AMHERST — Passing progressive legislation in Massachusetts, organizers say, starts with making the legislative process on Beacon Hill more transparent.
They say the power structure of the House, where committees are controlled by a small circle of moderate leaders, presents a roadblock to popular legislation that would benefit working people. Bills have spent years and even decades without moving out of those committees, in which lawmakers are not required to disclose how they vote.
About 20 people rallied last weekend in Amherst’s Sweetser Park in support of the three aims put forth by the People’s House coalition. The group demands that the House make all committee votes public, release bills at least 72 hours before a vote and reinstate term limits for the speaker of the House. Those asks, which some organizers describe as “modest” and “common sense,” would start to loosen the grip moderate leaders hold over the legislative agenda, they say.
“We have watched year after year as our Legislature, with a Democratic supermajority, has failed to pass popular and urgently needed legislation,” said Gabby Finocchio, a regional field organizer with the advocacy group Act on Mass. “That same Democratic supermajority that we elected to work for us has written their own rule book to ensure that they can just work for each other and work for House leadership.”
The House is expected to vote on its rules for the two-year session in early July, after Speaker Ron Mariano in January delayed the vote by six months, with many interpreting that move as a response to advocacy from Act on Mass. The People’s House coalition has planned virtual and in-person advocacy events as part of a“week of action” in anticipation of a July vote.
In previous rules votes, most lawmakers have opposed amendments backed by advocacy groups. The House in February voted 122-36 to reject an amendment that would have aligned its joint rules proposal with the Senate’s. Only eight of the 130 Democrats in the House joined 22 Republicans to vote for the Senate language, which advocacy groups favored.
All four Berkshire County representatives voted with the majority to reject the amendment, and most previously have said that they do not believe there is a transparency issue.
Act on Mass, which has advocated for transparency since its 2018 founding, formed the People’s House coalition in April, alongside Sunrise Boston, Mijente, Indivisible Mass Coalition, and Our Climate Massachusetts, among other groups. The coalition seeks to hold lawmakers accountable to residents, rather than to House leaders, said Act on Mass regional field organizer Hunter Cohen.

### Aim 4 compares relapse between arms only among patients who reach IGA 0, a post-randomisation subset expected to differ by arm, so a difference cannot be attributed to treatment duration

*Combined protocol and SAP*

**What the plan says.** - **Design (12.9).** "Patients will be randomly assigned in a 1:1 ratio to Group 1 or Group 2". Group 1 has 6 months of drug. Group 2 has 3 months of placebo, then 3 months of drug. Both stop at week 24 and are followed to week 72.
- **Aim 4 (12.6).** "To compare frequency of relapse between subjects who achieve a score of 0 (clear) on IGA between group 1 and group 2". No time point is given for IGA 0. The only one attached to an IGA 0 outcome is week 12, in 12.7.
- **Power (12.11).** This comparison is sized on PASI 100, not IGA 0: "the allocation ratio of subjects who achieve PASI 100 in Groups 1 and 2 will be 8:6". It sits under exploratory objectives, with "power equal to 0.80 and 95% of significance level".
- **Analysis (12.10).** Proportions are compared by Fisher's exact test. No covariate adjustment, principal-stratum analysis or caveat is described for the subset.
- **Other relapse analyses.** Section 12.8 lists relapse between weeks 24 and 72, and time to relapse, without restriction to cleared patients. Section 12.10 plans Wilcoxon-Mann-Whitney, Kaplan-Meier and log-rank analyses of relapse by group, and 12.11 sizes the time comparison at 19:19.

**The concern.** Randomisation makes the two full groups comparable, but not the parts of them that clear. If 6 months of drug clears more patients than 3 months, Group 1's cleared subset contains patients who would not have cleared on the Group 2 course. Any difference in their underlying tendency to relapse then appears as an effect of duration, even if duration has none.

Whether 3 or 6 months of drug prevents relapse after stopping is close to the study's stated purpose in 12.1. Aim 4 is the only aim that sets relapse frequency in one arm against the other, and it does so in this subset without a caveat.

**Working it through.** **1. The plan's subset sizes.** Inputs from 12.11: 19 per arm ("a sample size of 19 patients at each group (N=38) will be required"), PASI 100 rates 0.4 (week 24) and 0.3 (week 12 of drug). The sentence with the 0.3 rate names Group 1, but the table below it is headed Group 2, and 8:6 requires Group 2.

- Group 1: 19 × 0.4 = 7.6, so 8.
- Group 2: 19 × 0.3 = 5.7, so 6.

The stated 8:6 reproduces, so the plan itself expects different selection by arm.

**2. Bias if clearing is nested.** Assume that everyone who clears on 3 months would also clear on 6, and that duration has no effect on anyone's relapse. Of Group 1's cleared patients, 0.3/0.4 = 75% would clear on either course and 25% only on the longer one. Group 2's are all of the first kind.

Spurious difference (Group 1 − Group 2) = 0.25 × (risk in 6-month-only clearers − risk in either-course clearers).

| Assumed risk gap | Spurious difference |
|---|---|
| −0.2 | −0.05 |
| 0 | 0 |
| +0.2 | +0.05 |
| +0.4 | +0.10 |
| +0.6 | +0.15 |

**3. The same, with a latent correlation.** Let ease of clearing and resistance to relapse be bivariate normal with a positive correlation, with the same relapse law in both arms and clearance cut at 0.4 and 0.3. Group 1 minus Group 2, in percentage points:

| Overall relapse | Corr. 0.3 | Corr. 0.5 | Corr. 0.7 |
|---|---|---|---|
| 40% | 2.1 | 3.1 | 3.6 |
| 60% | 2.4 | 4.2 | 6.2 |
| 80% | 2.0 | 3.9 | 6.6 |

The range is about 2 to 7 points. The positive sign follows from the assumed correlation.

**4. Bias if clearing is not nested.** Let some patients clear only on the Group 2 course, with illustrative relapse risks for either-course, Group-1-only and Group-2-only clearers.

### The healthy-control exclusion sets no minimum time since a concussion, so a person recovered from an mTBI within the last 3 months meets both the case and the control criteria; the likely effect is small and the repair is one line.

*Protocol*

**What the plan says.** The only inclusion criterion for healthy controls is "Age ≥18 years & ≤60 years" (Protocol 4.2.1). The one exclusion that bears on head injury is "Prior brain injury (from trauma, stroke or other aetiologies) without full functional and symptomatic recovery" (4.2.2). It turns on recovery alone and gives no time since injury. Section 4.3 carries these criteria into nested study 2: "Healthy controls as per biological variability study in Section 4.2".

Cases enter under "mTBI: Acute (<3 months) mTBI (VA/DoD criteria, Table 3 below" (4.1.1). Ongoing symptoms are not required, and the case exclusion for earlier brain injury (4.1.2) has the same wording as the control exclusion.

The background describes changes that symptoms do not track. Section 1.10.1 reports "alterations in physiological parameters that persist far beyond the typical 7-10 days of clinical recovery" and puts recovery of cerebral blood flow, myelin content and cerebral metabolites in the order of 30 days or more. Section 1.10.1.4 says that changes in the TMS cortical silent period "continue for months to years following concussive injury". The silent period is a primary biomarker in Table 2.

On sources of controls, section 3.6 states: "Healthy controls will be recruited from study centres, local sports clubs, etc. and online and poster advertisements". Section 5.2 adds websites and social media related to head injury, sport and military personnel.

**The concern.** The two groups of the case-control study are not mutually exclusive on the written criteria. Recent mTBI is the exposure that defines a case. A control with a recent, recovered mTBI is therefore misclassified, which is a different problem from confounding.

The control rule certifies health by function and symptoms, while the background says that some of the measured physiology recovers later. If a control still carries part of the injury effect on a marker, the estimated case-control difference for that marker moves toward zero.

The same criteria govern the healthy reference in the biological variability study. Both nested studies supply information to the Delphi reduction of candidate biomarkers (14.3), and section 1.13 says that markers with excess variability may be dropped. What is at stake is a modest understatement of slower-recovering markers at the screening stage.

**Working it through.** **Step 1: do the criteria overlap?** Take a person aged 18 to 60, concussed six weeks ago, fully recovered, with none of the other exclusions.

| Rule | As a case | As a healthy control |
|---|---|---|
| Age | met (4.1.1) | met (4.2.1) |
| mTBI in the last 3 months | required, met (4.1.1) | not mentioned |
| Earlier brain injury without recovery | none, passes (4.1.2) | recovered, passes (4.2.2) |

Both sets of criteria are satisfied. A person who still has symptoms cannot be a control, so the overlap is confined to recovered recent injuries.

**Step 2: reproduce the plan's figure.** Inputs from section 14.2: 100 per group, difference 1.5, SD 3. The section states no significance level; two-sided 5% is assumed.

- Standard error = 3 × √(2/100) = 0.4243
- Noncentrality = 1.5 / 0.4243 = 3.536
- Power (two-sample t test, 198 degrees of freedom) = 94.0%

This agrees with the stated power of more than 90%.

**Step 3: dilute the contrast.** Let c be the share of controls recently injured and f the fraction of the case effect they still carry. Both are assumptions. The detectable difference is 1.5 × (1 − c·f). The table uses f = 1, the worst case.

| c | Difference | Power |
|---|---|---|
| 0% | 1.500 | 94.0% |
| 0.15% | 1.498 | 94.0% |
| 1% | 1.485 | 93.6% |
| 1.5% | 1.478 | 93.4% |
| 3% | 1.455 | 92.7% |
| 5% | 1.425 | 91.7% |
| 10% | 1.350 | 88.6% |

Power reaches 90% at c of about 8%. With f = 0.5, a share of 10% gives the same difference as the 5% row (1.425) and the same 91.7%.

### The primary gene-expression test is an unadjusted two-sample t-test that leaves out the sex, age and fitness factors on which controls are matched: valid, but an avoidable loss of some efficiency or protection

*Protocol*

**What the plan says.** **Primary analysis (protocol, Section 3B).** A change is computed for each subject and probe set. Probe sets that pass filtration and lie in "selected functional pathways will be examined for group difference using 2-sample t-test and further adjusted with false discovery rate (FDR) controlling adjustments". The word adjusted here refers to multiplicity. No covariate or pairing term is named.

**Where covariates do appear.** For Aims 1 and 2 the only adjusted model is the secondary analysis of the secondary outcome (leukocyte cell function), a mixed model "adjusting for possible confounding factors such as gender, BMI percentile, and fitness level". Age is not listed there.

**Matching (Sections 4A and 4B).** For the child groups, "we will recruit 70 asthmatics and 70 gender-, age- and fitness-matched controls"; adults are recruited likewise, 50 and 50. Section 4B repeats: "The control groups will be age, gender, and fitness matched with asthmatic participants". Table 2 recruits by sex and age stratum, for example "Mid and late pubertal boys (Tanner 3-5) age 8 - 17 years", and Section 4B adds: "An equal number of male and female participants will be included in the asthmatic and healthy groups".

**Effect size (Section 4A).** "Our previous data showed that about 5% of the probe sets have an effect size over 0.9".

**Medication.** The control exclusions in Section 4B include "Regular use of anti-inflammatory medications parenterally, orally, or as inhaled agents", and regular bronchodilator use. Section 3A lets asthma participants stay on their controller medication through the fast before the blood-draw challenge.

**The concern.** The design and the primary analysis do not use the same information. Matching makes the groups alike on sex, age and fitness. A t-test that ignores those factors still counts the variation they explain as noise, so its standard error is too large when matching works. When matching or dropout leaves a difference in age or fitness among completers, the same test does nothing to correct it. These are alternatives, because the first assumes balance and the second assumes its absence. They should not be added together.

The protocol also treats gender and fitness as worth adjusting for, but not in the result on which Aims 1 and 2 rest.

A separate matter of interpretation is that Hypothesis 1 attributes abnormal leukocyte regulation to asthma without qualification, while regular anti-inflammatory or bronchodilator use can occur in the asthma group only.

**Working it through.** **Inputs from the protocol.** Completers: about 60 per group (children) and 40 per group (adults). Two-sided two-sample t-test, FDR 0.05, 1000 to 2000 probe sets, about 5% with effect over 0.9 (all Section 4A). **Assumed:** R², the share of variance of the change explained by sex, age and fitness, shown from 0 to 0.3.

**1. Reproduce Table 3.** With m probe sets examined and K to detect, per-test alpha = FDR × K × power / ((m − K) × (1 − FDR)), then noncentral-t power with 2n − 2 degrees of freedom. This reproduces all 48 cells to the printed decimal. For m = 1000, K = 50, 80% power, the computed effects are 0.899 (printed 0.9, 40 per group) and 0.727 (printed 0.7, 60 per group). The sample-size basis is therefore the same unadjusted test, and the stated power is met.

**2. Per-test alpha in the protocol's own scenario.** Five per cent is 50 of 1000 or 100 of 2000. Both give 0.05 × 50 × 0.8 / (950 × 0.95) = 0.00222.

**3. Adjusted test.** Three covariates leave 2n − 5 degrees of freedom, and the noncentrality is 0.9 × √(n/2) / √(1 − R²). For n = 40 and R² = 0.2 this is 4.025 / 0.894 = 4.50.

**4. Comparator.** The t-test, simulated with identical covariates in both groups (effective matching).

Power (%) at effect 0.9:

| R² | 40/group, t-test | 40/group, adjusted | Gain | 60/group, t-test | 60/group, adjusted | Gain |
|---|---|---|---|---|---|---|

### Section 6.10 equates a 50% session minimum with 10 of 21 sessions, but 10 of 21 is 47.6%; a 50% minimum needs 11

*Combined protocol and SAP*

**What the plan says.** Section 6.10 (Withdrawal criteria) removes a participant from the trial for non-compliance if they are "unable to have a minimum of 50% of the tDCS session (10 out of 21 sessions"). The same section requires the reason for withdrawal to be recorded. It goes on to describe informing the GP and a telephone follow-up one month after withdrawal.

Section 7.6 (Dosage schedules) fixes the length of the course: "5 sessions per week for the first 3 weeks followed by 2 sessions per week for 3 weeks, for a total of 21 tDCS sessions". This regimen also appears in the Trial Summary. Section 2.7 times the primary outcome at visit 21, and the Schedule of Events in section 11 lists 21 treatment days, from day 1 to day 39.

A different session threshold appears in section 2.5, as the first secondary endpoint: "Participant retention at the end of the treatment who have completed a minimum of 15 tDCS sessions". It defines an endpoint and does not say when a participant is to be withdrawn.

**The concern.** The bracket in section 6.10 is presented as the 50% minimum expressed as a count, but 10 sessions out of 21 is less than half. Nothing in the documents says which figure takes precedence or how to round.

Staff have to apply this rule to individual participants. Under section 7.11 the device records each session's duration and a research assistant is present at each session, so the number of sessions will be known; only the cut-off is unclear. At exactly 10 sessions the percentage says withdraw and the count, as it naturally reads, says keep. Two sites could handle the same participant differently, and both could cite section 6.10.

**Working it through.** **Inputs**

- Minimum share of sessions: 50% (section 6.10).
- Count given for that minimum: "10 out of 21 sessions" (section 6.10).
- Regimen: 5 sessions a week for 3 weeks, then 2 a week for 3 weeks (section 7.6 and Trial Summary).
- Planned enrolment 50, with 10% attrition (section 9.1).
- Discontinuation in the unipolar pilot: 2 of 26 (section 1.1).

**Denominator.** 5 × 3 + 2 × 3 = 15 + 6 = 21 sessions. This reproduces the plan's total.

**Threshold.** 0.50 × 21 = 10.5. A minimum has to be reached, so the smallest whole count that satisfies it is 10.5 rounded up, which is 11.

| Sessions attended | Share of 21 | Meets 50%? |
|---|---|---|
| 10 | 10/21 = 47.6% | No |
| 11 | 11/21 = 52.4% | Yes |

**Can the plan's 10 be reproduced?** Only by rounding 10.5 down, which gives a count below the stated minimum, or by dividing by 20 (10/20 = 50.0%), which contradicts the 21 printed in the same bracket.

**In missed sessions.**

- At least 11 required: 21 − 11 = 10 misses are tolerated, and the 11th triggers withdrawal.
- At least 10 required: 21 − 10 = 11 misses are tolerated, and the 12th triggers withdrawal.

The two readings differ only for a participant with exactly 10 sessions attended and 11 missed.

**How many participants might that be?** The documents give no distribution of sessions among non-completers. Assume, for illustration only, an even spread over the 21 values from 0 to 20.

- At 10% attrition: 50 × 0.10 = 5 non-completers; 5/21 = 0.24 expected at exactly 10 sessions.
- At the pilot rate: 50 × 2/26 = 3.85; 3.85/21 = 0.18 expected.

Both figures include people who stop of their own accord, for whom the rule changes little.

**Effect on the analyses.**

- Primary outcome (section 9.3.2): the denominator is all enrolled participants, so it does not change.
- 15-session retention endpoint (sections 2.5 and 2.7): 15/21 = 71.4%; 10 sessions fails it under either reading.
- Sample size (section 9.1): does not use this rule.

“What we must remember is that every state legislator is a civil servant,” Cohen said. “We are their bosses, not Gov. Baker, not Speaker Mariano and not the committee chairs — us.”
Once, state lawmakers could pursue their priorities without micro-management from leadership, said Matt Barron, a rural political strategist who worked in the Statehouse from 1987 to 1992. That period began when “rules reform” advocates ousted then-Speaker Thomas McGee in 1985, Barron said.
“There were no consolidated amendments, which is what we have now, where reps file into a room — Room 348 — where the press and the public are forbidden to go,” Barron said. “They sit around a huge oval table and beg the chairman of Ways and Means for little goodies, little crumbs, to bring home.”
Consolidated amendments, on which debate occurs mostly behind closed doors, started with the 1996-2004 tenure of former Speaker Tom Finneran and continued under Speakers Salvatore DiMasi and Robert DeLeo. Finneran’s tenure also saw the creation of new committees, which allowed the speaker to tap his allies to lead those committees — and to receive the $7,500 pay bump given to lawmakers who lead committees, added to the then-base salary of $46,410.
After the shift from public debate to consolidated amendments, Barron said, lawmakers’ capacity to secure funding for the communities they represent increasingly has relied upon their ability to maintain strong ties to House leaders.
Some organizers express dissatisfaction with the House Progressive Caucus, which they feel aligns more closely with House leadership than with advocacy organizations. Most of the caucus, which state Rep. Tricia Farley-Bouvier, D-Pittsfield, co-chairs, votes against rules changes backed by advocates.
“Their theory of political change is just giving us peanuts,” said Act on Mass regional field organizer Ben Campanella. “They want us to be satisfied with the Progressive Caucus instead of progressive legislation.”
At a separate rally Sunday at the Statehouse in Boston, organizers assembled a “legislative graveyard” of proposals that they said suffered from the House power structure. Single-payer health care, for instance, has been “killed in studies since 1986,” one sign said.
Meanwhile, there has been some evidence in recent years that single-payer is popular among voters. Among respondents to a 2019 WBUR poll, 65 percent of Democratic primary voters and 54 percent of all registered voters in Massachusetts support “Medicare for All,” and the Massachusetts Democratic Party voted in 2017 to include single-payer health care in its party platform.
Beyond the current campaign, challenges to sitting lawmakers could feature as a strategy in the push for transparency. Candidates for state representative — including Cohen, who ran in 2020 but lost in a Democratic primary for the 9th Norfolk District — have made transparency a key campaign issue.
“Win, lose, draw, this is not the end,” Cohen said. “The teams that we brought together are going to keep on fighting well after this campaign, and we’re not going anywhere.”